1980’s-present office papers (are they all only 1% lignin?)

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    • #132587
      Charlene Martin

      Are all basic office papers produced after the 1980’s brittle book issue was dealt with considered permanent paper, having a 2% minimum alkaline reserve and less than 1% lignin? I am specifically dealing with paper used to make photocopies, print/type on – not newspapers, lined filler/notebook paper, or paper used in books.
      My volunteers have been encapsulating ALL paper in L-sleeve polypropylene (open at the top for air flow). I am wondering if I simply house these papers in acid-free folders and boxes, and reserve the polypropylene for encapsulating pre-1980’s materials only?
      Also, much of the collection was housed in plastic commercial binders- can the papers continue to reside in these binders once housed in acid-free boxes, or is the plastic off-gassing?

    • #132591

      I would recommend that if the binders themselves are not historically important (i.e. specially made/ embossed/ numerous handwritten notes/ etc) that you remove the papers from them. Make a note that they were previously in one binder and store in the original binder order. If the binders had a simple label where the information was important (title, date, etc) but the physicality isn’t, you may want to photocopy it on archival paper. The plastic is most likely off-gassing, could have plasticizers in them, etc. Plus you have the possibility of ink transfer from paper to plastic, though less likely in a controlled stable environment.

      As for  the paper itself , I think if it looks good now, you can simply put it in the acid-free folders and boxes. Just be wary of thermal paper, coated paper, etc. The Polyproylene method will get very expensive. When I was at the Ralph Rinzler archives at the Smithsonian, we simply placed basic paper items in folders. Thermopaper and other coated papers were often archivally xeroxed and then discarded (Disclaimer: I was an intern and we were doing initial preservation/description of a collection so it is possible some of them will be further protected)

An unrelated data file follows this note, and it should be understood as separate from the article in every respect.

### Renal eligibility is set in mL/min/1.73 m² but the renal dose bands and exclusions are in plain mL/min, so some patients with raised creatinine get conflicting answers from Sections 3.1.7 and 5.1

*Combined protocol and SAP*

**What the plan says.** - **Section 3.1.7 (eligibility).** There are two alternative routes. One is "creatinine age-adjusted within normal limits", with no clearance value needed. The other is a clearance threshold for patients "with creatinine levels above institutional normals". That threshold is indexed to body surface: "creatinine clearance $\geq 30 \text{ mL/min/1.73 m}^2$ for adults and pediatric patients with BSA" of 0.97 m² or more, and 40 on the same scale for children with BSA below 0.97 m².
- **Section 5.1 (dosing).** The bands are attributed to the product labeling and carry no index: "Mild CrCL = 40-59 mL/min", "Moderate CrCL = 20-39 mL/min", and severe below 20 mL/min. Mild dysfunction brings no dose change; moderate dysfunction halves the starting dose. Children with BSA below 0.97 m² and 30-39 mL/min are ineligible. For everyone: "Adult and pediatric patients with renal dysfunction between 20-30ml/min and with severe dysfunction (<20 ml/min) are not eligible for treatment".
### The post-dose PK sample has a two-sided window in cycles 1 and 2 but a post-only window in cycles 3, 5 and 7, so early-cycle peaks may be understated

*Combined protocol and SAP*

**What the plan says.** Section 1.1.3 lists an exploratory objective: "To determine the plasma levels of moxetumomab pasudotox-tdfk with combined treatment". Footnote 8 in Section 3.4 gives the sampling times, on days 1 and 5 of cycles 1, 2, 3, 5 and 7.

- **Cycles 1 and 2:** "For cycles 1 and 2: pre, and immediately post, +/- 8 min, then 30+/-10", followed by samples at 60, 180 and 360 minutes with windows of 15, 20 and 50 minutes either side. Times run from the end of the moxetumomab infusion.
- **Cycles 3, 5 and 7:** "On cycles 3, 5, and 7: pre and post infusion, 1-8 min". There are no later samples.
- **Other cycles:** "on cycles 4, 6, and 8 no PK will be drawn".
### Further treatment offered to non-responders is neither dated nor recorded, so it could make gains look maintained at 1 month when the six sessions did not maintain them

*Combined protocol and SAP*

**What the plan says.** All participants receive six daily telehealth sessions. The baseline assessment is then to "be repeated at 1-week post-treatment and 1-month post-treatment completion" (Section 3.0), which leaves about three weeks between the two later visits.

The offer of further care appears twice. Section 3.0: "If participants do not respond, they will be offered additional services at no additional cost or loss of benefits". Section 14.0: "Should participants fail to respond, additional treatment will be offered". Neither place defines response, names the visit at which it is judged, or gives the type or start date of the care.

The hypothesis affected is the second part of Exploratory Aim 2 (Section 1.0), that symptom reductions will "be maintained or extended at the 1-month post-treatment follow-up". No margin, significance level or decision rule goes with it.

As for the first question on the specifics of paper makeup, I do not know the answer, but it is probably important to remember that even if certain papers weren’t manufactured anymore, stockpiles still could have been sold or could have been in offices.


    • #132590
      Jane Dalley

      My understanding and experience from many years as an archival conservator is that the paper making process switched in the 1980’s from the standard acid process to the alkaline process, primarily on the basis of economics, as it is cheaper to make paper with the alkaline process.  The result is that papers made with good quality pulp will be better whereas papers made of less processed, lignin-containing pulp will have an initial alkaline pH but continue to deteriorate.   The addition of calcium carbonate to the paper during processing adds weight, and since paper is sold by weight, there is an advantage to the papermaker in adding it though it may just be masking a poor quality paper. 
      There is an ANSI/NISO standard, the Permanence of Paper for Publications and Documents in Libraries and Archives, originally developed in 1984 and last updated in 2002.  Any paper that meets this standard (Z39.48-1992 (R2002) should be acceptable for preservation purposes.

      I generally recommend encapsulation for fragile documents only, and store physically-stable documents in acid-free folders and boxes.   I don’t like to keep the 3-ring binders as the vinyl covers usually off-gas plasticizers and other undesirable chemical additives.  A colleague of mine, a former research chemist for one of the major plastics manufacturers, told me that the plasticizers used to make these kinds of products are often the cheapest (and nastiest) ones available.  They are definitely not of preservation quality. 

      Good luck with your project!


    • #132589
      Tracy Miller

      Thanks for the information on paper. I found the responses in this post really helpful.

    • #132588
      Charlene Martin

      I want to thank everyone who responded to a question I had originally thought was a little silly. I’ve learned a lot!

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